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Why are Chileans so unhappy?

Chile has high rates of suicide and depression. Yet its living standards are good. So why are Chileans depressed?

A homeless man in Valparaiso, Dec. 24,2008. (Eliseo Fernandez/Reuters)

SANTIAGO, Chile — Franco Carcuro seemed to have it all going for him. The 32-year-old son of a well-known TV sports commentator led a quiet life and had a successful career as sports director at a private university. But last September, he went up to the 10th floor of his apartment building and jumped.

Carcuro’s death was not exceptional: suicide is the leading cause of death among men between 20 and 44 years of age in Chile, according to the Health Ministry. Among women the same age, it is the second cause after traffic accidents. (In the U.S., it was the 11th cause of the death in 2006, according to the U.S. National Institute of Mental Health.)

Like more than 20 percent of the Chilean population, Carcuro suffered from depression. The country has unusually high rates of depression, particularly in the capital Santiago. Daily consumption of antidepressants in Chile rose by more than 470 percent between 1992 and 2004, says a study published last year in the Chilean Medical Gazette.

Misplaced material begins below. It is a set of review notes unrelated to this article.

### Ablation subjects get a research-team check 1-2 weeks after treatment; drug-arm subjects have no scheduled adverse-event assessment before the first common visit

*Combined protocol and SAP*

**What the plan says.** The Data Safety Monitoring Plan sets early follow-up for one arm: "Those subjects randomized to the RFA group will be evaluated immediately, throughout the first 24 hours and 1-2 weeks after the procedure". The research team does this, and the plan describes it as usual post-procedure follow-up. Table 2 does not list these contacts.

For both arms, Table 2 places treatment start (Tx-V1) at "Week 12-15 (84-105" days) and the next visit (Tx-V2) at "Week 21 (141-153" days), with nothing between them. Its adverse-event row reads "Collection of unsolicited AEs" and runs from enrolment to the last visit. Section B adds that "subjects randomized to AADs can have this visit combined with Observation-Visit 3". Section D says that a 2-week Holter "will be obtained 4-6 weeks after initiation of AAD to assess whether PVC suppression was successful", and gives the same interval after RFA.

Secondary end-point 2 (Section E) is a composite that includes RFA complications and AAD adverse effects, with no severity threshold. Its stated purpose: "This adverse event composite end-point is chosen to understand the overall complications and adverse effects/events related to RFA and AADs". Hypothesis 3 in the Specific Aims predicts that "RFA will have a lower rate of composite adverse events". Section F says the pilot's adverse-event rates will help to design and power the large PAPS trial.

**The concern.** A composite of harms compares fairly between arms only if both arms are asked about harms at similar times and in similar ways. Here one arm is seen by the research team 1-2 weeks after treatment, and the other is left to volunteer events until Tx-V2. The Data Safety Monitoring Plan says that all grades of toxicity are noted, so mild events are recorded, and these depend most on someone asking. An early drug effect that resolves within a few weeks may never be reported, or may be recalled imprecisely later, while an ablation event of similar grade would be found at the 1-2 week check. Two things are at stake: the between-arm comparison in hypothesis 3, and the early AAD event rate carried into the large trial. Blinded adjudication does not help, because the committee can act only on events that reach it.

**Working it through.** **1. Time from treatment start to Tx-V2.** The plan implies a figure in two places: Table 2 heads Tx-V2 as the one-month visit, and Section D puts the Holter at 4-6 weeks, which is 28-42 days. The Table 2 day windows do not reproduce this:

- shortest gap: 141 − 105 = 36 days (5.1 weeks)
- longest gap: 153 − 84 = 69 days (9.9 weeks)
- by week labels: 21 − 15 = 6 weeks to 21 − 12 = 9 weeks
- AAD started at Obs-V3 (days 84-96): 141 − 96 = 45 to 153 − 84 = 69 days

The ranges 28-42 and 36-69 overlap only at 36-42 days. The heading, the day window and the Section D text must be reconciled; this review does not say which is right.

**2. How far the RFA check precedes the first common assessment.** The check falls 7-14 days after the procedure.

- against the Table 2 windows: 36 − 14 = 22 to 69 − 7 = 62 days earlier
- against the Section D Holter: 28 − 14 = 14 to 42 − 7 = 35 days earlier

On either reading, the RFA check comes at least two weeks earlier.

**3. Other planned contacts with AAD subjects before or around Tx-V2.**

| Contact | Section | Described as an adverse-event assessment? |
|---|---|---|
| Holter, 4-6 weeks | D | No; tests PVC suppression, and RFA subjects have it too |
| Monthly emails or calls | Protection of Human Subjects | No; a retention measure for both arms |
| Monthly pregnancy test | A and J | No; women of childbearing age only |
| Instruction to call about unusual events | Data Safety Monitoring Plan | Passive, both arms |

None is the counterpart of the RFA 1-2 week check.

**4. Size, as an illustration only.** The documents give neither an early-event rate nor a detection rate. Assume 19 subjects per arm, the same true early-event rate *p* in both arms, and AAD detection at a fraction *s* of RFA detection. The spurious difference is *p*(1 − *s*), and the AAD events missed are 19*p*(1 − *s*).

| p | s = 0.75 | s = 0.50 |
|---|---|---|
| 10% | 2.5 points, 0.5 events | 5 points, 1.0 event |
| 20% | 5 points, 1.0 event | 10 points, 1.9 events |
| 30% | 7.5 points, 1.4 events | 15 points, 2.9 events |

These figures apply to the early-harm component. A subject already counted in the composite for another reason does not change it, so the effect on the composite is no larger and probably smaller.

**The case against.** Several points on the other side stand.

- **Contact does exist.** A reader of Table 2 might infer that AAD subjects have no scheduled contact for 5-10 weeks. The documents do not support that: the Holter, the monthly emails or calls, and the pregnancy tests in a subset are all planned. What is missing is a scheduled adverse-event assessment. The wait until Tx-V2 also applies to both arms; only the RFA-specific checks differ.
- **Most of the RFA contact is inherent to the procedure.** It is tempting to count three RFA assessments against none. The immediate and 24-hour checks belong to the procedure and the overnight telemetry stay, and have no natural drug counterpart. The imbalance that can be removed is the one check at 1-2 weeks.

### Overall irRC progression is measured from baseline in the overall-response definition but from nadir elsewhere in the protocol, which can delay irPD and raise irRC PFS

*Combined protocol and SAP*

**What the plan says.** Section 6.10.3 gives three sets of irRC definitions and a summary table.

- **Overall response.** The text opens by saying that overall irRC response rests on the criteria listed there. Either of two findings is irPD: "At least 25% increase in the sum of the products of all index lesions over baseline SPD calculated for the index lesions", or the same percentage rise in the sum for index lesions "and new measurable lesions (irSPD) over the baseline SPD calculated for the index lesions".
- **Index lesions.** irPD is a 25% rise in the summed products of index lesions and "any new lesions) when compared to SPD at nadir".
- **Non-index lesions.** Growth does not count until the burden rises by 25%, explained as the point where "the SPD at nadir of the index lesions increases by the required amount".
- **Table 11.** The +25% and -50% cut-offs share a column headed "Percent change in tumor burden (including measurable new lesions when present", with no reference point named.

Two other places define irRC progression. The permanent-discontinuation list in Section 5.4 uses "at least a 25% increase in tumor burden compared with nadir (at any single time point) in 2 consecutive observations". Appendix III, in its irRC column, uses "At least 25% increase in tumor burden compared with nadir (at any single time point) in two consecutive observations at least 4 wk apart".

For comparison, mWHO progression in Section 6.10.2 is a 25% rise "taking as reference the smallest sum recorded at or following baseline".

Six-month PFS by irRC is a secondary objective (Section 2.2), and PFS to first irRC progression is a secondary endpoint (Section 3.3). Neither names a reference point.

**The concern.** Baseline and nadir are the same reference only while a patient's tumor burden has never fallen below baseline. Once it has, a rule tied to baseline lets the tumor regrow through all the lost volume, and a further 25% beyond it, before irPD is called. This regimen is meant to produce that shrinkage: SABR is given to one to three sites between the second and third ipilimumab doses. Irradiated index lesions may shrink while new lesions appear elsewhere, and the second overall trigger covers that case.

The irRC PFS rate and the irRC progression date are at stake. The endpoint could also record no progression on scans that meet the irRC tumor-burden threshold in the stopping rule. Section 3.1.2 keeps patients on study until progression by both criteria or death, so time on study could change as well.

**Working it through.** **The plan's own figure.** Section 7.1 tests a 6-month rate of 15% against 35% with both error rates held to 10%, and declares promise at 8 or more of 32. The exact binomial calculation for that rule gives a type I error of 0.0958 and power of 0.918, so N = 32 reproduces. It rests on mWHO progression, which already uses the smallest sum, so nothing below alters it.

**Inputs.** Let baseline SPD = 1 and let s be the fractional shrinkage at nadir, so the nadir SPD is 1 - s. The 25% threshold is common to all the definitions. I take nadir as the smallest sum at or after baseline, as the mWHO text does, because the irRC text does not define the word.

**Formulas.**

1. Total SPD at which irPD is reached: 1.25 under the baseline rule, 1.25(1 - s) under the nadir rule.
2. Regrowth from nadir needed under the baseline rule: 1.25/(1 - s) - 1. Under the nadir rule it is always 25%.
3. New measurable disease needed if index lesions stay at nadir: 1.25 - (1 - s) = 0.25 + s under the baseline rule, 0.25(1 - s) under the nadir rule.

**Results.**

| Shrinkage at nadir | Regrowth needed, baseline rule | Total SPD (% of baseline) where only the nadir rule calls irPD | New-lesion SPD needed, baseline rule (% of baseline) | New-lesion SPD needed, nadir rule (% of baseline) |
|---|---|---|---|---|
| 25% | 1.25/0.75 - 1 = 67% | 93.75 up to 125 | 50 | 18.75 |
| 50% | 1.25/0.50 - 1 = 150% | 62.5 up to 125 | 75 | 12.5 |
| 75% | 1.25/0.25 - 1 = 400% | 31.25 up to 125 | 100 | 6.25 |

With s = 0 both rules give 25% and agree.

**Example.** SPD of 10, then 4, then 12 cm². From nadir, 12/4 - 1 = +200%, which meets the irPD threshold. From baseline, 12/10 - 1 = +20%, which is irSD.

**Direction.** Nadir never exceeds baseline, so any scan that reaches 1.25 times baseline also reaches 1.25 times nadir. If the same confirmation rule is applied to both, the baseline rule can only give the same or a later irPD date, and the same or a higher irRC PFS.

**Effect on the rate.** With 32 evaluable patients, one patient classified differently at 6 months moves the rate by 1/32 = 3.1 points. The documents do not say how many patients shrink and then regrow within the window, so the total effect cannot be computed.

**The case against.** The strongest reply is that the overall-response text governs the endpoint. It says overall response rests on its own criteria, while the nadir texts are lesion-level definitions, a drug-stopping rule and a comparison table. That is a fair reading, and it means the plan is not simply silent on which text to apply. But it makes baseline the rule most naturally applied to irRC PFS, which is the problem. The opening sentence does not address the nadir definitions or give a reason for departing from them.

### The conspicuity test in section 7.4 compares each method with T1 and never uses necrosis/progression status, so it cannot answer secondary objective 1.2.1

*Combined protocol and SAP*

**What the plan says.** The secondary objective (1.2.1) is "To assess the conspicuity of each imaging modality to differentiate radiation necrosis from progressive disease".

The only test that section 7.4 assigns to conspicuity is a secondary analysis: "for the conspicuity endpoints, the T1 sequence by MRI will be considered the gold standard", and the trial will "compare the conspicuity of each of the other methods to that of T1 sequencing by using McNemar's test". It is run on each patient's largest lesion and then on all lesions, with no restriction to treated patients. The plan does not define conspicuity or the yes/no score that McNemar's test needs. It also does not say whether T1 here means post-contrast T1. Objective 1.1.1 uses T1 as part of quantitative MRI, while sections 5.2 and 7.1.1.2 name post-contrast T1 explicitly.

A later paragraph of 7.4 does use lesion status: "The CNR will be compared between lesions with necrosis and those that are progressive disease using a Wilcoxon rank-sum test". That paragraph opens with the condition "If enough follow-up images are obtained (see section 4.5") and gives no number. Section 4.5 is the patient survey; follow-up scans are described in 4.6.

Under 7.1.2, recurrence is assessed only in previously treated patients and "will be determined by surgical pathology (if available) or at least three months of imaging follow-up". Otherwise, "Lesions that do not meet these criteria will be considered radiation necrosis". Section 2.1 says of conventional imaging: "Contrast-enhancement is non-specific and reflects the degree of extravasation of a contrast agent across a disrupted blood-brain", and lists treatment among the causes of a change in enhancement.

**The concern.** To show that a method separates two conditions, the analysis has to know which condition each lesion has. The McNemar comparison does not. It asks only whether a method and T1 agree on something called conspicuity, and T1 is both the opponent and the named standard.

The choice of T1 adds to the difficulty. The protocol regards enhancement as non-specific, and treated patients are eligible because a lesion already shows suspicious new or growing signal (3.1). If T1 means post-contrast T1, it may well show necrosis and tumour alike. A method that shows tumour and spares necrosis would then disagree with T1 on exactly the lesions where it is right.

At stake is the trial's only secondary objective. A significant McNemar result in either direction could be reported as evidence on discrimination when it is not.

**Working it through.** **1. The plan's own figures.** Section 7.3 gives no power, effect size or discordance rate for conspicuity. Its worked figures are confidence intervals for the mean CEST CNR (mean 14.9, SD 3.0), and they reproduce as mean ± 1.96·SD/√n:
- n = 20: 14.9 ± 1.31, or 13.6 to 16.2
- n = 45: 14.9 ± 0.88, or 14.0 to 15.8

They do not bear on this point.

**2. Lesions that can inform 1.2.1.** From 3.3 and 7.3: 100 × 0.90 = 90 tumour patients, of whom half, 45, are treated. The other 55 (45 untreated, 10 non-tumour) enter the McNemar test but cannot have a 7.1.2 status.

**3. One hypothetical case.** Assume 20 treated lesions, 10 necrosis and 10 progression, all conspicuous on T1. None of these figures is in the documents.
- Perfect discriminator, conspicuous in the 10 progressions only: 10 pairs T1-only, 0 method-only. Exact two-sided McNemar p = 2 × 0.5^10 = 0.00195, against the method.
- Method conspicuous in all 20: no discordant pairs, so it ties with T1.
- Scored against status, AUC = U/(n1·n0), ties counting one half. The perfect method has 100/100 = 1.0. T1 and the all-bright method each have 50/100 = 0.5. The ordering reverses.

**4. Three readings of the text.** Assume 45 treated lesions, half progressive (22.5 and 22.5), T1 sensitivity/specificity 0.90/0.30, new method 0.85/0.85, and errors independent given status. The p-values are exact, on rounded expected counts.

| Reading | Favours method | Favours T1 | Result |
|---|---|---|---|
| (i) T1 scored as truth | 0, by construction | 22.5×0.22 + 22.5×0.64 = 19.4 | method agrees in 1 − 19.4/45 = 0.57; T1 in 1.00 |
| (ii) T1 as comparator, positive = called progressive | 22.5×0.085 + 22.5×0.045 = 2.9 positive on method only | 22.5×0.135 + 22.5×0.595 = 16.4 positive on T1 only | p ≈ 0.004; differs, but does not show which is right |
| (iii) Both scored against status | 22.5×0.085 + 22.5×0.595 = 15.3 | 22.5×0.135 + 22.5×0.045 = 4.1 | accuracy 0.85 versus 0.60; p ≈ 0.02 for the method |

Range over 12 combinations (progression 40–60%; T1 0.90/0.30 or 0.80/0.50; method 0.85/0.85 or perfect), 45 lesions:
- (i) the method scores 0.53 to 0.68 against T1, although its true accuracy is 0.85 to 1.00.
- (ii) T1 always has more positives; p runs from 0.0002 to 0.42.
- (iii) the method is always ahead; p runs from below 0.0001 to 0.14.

But the United Nations' Human Development Index ranks Chile as the best country in which to live in all of Latin America. The index measures three main aspects of human development: living a long and healthy life, receiving education and having a decent standard of living. This year’s ranking placed Chile 44 among 182 nations.

So why are Chileans so depressed?

“We are moving toward better standards of living and Chileans are having a hard time adapting. The hyper-demands, traumas, competition and access to top technologies are posing problems that Chileans are struggling to deal with,” said Dr. Mario Quijada, a psychologist and former president of the Chilean Association of Mental Health.

Day-to-day rhythms of life with all its demands, especially in the capital, are weighing on the Chilean conscious. Workers endure long work hours — officially 45 hours a week, but often more. And for blue-collar workers, the stressful daily routine in the capital is compounded by the several extra hours they spend getting to and from their jobs on overcrowded buses or the metro.

Chileans regularly complain that the time and energy left for family life, recreation and even sex is far too scarce. As almost everywhere, it is worse for women who continue with domestic chores after work.

With average wages low and the constant pressure to match up with neighbors in material goods or appearances, as well as authentic aspirations for a better life, Chileans have become massively indebted over the past decade, either with consumer debts, mortgages or bank loans. Stable income for the 40 percent of the population who are independent or sporadic workers is unattainable.